love and grief
we accept one
at the risk of the other
and love is worth it
till it brings the pain
how one loves after loss
that takes might
Category Archives: Relationships
love and grief
While driving on my way to work this morning, I was reminded of just how split-second life is.
Usually, while driving down the street, my windows are down so I can feel the morning air. Well this morning, thankfully, my windows were up.
While I was sitting at a red light, a car headed in the opposite direction caused a huge rock in the street to pick up and smack my driver’s side window. This rock was big. This rock was humbling reality.
I was shaken up for a bit, and thoughts of comas and states of vegetation entered my head. This exact scenario (only with the window down) is actually one of my most horrifying fears. When incidents like this happen, I cope by looking for a message. I believe I am fortunate and increasingly getting on my life’s intended track. And last night I was met with some very fortunate news. This morning’s rock is the balance to my fortune, and the reality that reminds me that I must express gratitude daily and take advantage of every second of my life.
Jacq Friedhof’s essay below is about getting on when the good is gone in a relationship. I wholeheartedly believe, and am reminded by flying rocks, that life is too short to participate in any exchange that is not fulfilling. This includes crappy friendships, lousy relationships and dead-end jobs; even if your job isn’t dead-end, if it’s not what you want to do, if it’s just “safe,” then how is that living?
I have this list; the list of 101 things I want to do and experience in my lifetime. It’s my reminder that I have goals, dreams and goofy, fun stuff that I want to experience. It’s a dream list. It has easily attainable goals and some that are stretching it. But if I don’t know what constitutes my life, how am I to live it?
You’re living when you’re willing to risk starvation to do what you love. You’re living when you have the nerve to walk around the boulder planted in your path because that boulder surely isn’t going to move out of the way on its own!
Not so long ago, I (finally!) found a boyfriend. After not having a man for two years, I was thrilled to have someone who was mine. I’ll call him *Michael. The relationship started out great. He courted me, shared a good amount of time with me. He called daily and picked up the phone when I called. He was a nice guy. He was the person I’d been dreaming of for the two years I was single.
After a few weeks, I did what all women I know do: I began to imagine a future with Michael, and it was good. He was sweet, passionate, and when I was sick he brought things to make me feel better. However, while I was developing all of these feelings and thinking long-term thoughts, I didn’t believe he was thinking these things about me. I decided it was okay because most men I know don’t think the way women do so early in a relationship.
Time went on and Michael made it very clear that we were in an exclusive relationship. When I asked if I was important to him, his answer was always yes. Michael had been cheated on by a previous girlfriend, so it was important for us to not hurt each other in this way. He didn’t even freak out when I started sharing my long-term feelings with him.
Fall semester began at Michael’s chiropractic school, and we started seeing less of each other. He would blame his studies for his lack of time for me. I knew I could accept weekends only as long as we talked everyday. I was busy and I had a lot to do, too. I didn’t want to pressure my new boyfriend, but I also wanted to feel important to him. This request would soon prove difficult for Michael to fulfill.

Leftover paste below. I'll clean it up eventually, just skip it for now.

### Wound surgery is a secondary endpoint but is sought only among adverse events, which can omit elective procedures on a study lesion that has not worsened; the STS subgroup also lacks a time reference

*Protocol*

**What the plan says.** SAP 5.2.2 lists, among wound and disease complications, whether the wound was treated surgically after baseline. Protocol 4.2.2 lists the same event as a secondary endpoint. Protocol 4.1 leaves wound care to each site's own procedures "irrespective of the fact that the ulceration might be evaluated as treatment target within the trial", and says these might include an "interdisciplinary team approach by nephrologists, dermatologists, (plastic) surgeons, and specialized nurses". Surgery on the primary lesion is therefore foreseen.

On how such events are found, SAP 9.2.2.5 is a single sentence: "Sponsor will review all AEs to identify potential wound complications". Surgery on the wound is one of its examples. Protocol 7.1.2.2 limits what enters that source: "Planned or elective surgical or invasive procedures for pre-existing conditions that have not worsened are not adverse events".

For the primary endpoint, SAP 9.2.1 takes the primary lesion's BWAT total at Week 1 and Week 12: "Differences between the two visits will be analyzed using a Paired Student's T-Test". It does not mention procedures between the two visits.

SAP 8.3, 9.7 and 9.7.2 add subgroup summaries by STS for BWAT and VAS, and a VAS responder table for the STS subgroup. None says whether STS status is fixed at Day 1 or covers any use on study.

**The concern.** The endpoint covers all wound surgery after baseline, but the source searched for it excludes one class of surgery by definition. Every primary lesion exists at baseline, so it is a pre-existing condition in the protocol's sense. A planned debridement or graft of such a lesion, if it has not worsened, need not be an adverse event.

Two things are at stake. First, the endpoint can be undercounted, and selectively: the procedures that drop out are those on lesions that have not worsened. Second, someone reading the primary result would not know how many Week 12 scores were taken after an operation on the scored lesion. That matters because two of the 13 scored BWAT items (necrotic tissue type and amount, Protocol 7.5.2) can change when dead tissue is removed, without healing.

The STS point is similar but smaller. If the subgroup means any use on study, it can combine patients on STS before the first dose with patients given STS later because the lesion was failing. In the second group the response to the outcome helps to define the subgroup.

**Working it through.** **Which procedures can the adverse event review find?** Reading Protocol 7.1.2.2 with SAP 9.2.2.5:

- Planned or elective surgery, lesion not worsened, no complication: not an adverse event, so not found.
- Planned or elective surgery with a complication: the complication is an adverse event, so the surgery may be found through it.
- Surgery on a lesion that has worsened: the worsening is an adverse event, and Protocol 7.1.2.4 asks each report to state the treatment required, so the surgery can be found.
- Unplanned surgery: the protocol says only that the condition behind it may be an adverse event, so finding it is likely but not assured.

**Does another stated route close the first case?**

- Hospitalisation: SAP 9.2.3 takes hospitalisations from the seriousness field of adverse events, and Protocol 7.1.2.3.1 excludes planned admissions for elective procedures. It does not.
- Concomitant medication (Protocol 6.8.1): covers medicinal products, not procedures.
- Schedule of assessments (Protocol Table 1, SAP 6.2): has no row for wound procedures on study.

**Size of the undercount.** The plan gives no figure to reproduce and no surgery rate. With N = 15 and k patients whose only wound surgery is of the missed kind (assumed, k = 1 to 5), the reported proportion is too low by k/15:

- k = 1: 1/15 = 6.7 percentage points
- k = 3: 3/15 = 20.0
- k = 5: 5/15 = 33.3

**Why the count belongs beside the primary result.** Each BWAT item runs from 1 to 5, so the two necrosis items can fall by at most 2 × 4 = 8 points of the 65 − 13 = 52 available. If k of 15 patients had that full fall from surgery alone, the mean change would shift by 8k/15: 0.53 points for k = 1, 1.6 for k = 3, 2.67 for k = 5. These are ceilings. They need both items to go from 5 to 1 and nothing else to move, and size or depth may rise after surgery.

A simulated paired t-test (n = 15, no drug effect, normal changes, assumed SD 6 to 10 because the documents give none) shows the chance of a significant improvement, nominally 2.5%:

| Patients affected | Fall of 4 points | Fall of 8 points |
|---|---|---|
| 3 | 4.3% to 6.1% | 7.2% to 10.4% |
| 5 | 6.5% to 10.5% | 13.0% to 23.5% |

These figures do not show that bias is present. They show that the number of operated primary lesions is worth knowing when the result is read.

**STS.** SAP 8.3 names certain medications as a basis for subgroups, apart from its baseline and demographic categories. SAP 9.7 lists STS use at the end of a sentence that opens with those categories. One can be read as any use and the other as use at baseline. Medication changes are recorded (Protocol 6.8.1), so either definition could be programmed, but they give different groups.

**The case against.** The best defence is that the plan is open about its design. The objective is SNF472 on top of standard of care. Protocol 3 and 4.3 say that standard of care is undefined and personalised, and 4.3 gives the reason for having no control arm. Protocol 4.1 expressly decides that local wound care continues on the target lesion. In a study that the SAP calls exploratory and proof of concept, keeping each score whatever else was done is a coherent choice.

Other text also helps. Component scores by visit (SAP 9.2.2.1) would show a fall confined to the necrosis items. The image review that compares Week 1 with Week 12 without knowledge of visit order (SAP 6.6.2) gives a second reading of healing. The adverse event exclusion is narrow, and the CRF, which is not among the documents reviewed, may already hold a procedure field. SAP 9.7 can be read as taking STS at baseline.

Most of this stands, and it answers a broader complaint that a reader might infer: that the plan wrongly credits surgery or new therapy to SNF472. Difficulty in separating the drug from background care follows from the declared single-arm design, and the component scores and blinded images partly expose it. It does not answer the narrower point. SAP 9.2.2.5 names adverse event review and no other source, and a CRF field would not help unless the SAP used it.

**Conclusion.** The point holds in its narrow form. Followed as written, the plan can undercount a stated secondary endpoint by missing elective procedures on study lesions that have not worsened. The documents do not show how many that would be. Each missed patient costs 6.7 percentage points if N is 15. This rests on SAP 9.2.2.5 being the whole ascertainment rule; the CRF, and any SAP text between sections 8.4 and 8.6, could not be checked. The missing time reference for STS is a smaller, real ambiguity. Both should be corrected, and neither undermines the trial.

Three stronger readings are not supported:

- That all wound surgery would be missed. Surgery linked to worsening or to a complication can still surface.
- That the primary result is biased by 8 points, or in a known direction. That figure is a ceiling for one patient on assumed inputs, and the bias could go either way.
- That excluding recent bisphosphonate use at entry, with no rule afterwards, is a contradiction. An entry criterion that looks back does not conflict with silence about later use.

What began as a stream of hope quickly turned into a stream of doubt. The honeymoon period was ending. I started to wonder if what we had would sustain, particularly as our feelings of lust began to wane. The rose colored glasses were off and I questioned the future with Michael I’d so clearly seen in my head.
As two people grow closer they begin to open up to one another whether it’s good, bad or unfortunate. Not only was he in chiropractic school full-time, but he also lived 60 miles away, which, in Los Angeles, is long distance. He had a lot of issues with his family and I wondered if that would be an obstacle in the long run. I began to wonder if I would ever meet his family and the more he told me about his relationship with them, the more I was content with not meeting them any time soon.
Other issues surfaced, as well. I soon realized that my maturity level was beyond his and, while I thought he was a great person and had the potential to be an even greater partner, we were not on the same level nor were we on the same life timeline. And we wouldn’t be for a while.
Michael said he wasn’t going to be ready to marry for at least five or six years. He still had three years in school and wanted to have an established chiropractic practice before settling down. I supported this philosophy and decided I could take the same five or six years to go to graduate school, build my businesses, write, and do all the other things I do every day. I was on board with this time line. Or so I thought.
It soon became clear to me that I was adjusting personal goals simply to justify being with Michael for the long haul. That’s when I began to freak out. What if, in five to six years, Michael decided that he didn’t want to be with me anymore? What if I decided I didn’t want to be with him? It wasn’t like everything was going smoothly between us. His studies were getting in the way of him making any time for me. He wouldn’t even make phone calls because he was too busy studying. His family was very big on making him feel guilty for not doing things their way, so he’d end up putting me off in order to please them and then apologizing for it later. Michael was 31 years old and I feel that there should come a point where you have to start your own life independent of your family; thirty-one is definitely an age when you can start making those considerations. When I expressed my concerns he was good at telling me things could change, but was even better at showing me that they wouldn’t. It became very clear to me that I was going to either stay in this relationship and secretly date others hoping for something better or I was going to have to end it so I could stay true to my word of not (emotionally) cheating on Michael. I was going to have to choose to be single and alone.